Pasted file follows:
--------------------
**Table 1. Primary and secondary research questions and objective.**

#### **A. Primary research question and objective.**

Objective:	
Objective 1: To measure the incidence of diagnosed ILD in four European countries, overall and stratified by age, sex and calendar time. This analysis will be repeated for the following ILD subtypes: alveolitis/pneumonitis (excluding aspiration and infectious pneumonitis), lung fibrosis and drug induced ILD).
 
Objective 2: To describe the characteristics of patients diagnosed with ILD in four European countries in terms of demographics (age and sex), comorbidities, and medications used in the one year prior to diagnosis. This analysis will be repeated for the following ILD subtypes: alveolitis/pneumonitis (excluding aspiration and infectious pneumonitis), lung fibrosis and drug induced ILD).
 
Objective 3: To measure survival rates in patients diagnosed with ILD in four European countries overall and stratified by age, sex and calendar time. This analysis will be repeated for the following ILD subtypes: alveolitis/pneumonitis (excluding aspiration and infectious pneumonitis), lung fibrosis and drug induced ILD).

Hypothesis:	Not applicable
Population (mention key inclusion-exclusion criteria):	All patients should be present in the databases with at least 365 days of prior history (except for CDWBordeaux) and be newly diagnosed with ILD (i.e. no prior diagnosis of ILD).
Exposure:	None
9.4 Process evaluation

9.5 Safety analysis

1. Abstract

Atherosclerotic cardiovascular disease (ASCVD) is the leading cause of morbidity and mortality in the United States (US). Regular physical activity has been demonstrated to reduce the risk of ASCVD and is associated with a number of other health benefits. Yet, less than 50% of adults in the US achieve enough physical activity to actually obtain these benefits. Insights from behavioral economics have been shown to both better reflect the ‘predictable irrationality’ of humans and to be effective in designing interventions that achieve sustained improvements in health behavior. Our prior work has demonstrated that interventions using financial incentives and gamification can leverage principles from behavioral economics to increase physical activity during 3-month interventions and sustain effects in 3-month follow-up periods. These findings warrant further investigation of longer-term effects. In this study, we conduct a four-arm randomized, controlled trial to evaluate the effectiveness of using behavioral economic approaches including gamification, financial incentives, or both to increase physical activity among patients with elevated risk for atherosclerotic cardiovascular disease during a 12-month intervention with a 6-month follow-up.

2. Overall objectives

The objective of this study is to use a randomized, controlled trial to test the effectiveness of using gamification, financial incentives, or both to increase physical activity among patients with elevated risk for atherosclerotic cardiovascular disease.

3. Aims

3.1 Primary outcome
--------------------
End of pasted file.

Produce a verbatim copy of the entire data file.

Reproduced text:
**Table 1. Primary and secondary research questions and objective.**

#### **A. Primary research question and objective.**

Objective:	
Objective 1: To measure the incidence of diagnosed ILD in four European countries, overall and stratified by age, sex and calendar time. This analysis will be repeated for the following ILD subtypes: alveolitis/pneumonitis (excluding aspiration and infectious pneumonitis), lung fibrosis and drug induced ILD).
 
Objective 2: To describe the characteristics of patients diagnosed with ILD in four European countries in terms of demographics (age and sex), comorbidities, and medications used in the one year prior to diagnosis. This analysis will be repeated for the following ILD subtypes: alveolitis/pneumonitis (excluding aspiration and infectious pneumonitis), lung fibrosis and drug induced ILD).
 
Objective 3: To measure survival rates in patients diagnosed with ILD in four European countries overall and stratified by age, sex and calendar time. This analysis will be repeated for the following ILD subtypes: alveolitis/pneumonitis (excluding aspiration and infectious pneumonitis), lung fibrosis and drug induced ILD).

Hypothesis:	Not applicable
Population (mention key inclusion-exclusion criteria):	All patients should be present in the databases with at least 365 days of prior history (except for CDWBordeaux) and be newly diagnosed with ILD (i.e. no prior diagnosis of ILD).
Exposure:	None
9.4 Process evaluation

9.5 Safety analysis

1. Abstract

Atherosclerotic cardiovascular disease (ASCVD) is the leading cause of morbidity and mortality in the United States (US). Regular physical activity has been demonstrated to reduce the risk of ASCVD and is associated with a number of other health benefits. Yet, less than 50% of adults in the US achieve enough physical activity to actually obtain these benefits. Insights from behavioral economics have been shown to both better reflect the ‘predictable irrationality’ of humans and to be effective in designing interventions that achieve sustained improvements in health behavior. Our prior work has demonstrated that interventions using financial incentives and gamification can leverage principles from behavioral economics to increase physical activity during 3-month interventions and sustain effects in 3-month follow-up periods. These findings warrant further investigation of longer-term effects. In this study, we conduct a four-arm randomized, controlled trial to evaluate the effectiveness of using behavioral economic approaches including gamification, financial incentives, or both to increase physical activity among patients with elevated risk for atherosclerotic cardiovascular disease during a 12-month intervention with a 6-month follow-up.

2. Overall objectives

The objective of this study is to use a randomized, controlled trial to test the effectiveness of using gamification, financial incentives, or both to increase physical activity among patients with elevated risk for atherosclerotic cardiovascular disease.

3. Aims

3.1 Primary outcome